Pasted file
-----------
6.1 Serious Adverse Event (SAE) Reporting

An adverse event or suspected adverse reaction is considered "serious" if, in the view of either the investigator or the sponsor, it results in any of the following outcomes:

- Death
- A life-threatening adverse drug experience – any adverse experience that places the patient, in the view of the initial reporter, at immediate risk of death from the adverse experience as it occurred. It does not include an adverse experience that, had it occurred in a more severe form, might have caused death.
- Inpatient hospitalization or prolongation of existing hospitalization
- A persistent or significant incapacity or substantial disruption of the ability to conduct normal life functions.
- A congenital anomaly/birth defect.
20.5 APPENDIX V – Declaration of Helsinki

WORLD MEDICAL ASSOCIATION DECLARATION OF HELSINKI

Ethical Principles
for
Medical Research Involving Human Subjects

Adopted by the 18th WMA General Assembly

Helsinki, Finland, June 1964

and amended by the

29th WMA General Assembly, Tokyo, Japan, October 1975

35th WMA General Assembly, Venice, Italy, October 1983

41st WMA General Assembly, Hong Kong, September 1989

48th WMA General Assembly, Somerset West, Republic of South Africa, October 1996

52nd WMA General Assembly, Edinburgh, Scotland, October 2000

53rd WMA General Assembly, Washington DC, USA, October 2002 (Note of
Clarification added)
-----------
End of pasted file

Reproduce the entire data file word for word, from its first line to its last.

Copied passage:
6.1 Serious Adverse Event (SAE) Reporting

An adverse event or suspected adverse reaction is considered "serious" if, in the view of either the investigator or the sponsor, it results in any of the following outcomes:

- Death
- A life-threatening adverse drug experience – any adverse experience that places the patient, in the view of the initial reporter, at immediate risk of death from the adverse experience as it occurred. It does not include an adverse experience that, had it occurred in a more severe form, might have caused death.
- Inpatient hospitalization or prolongation of existing hospitalization
- A persistent or significant incapacity or substantial disruption of the ability to conduct normal life functions.
- A congenital anomaly/birth defect.
20.5 APPENDIX V – Declaration of Helsinki

WORLD MEDICAL ASSOCIATION DECLARATION OF HELSINKI

Ethical Principles
for
Medical Research Involving Human Subjects

Adopted by the 18th WMA General Assembly

Helsinki, Finland, June 1964

and amended by the

29th WMA General Assembly, Tokyo, Japan, October 1975

35th WMA General Assembly, Venice, Italy, October 1983

41st WMA General Assembly, Hong Kong, September 1989

48th WMA General Assembly, Somerset West, Republic of South Africa, October 1996

52nd WMA General Assembly, Edinburgh, Scotland, October 2000

53rd WMA General Assembly, Washington DC, USA, October 2002 (Note of
Clarification added)